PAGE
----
Public Relations Wormholes

Jason Calacanis (This Week in Startups) in his recent news roundup made some rather obvious but profound assertions that context matters when it comes to public figures who try to make jokes (he talks about it in the last few minutes of the podcast).  He insists (I paraphrase) that business leaders, politicians and otherwise serious leaders should not attempt humor because they aren’t funny, or more accurately, aren’t positioned in a funny context.  A comedian, by contrast, can get away with social or political criticism that would be deemed offensive or inappropriate or simply not funny in any other context.

As I have blogged before, there has been a shift in power between political leadership and the media.  Media saturation has vested cameramen and the entertainment community with unprecedented power to shape public perception (which is why celebrities can often have a legitimate edge at getting elected over home grown heroes).

The media is now a diversified entity, spread across every device which both broadcasts and receives.  Potentially, any one of us could become the next SNL micro context to take a politician down a notch (which reminds me of this episode of Black Mirror – such an incredible show).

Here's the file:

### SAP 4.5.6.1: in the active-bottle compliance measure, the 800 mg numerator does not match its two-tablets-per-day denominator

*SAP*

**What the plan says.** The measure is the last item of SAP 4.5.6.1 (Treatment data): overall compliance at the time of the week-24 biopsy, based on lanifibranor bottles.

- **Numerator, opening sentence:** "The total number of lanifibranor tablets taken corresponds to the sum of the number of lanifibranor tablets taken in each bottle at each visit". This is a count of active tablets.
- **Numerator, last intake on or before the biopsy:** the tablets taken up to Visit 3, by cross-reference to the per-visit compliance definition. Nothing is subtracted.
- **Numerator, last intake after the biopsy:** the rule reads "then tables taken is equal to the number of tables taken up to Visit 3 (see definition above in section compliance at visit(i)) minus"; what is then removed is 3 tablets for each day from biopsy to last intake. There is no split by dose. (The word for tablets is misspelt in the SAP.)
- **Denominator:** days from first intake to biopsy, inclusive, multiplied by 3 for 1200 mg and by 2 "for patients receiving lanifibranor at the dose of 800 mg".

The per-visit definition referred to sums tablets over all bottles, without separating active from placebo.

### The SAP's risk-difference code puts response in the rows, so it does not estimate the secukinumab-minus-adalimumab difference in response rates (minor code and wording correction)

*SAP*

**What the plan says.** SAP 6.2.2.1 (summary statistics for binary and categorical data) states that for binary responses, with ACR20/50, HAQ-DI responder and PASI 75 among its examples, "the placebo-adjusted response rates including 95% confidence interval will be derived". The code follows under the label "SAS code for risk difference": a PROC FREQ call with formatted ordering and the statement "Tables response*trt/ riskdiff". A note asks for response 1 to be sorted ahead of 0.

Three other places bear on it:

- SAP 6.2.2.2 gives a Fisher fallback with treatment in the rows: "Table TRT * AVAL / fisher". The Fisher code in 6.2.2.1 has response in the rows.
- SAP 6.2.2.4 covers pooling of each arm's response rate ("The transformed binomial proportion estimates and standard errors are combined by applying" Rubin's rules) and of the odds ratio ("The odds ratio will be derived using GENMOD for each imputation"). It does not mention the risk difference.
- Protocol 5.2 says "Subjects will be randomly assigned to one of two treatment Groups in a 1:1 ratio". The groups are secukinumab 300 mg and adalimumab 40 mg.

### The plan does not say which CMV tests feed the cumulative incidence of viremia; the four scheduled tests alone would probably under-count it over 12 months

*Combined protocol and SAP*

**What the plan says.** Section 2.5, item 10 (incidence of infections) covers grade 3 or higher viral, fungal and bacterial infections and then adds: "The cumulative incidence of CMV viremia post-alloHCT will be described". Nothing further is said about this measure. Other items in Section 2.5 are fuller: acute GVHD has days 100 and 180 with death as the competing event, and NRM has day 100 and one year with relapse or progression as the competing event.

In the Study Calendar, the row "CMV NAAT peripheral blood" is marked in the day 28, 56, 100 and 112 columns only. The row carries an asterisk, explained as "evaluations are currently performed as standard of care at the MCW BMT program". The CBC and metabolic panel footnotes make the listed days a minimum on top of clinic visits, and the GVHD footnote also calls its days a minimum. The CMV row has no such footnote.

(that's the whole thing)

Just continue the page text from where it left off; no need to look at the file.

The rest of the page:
But Calacanis, his awareness of technological trajectories notwithstanding, holds fast to a traditional idea that these contexts have unmovable lines.  Politicians and business leaders can’t (apparently) get away with acting like, say, Donald Trump, and survive politically.  I would have agreed with him, but it seems that times, they are a-changing.

Hillary Clinton’s cameo on SNL was an obvious attempt to jump through the public relations wormhole that exists between the two universes of comedy and politics.  We’ve seen it a lot recently with Steven Colbert, John Oliver and other political satirists hosting political candidates as pseudo-comedic guests.

There are a lot of implications.  Perhaps in the not too distant future we will see SNL launch a political campaign consulting arm (only partially joking, if I am allowed to do that here).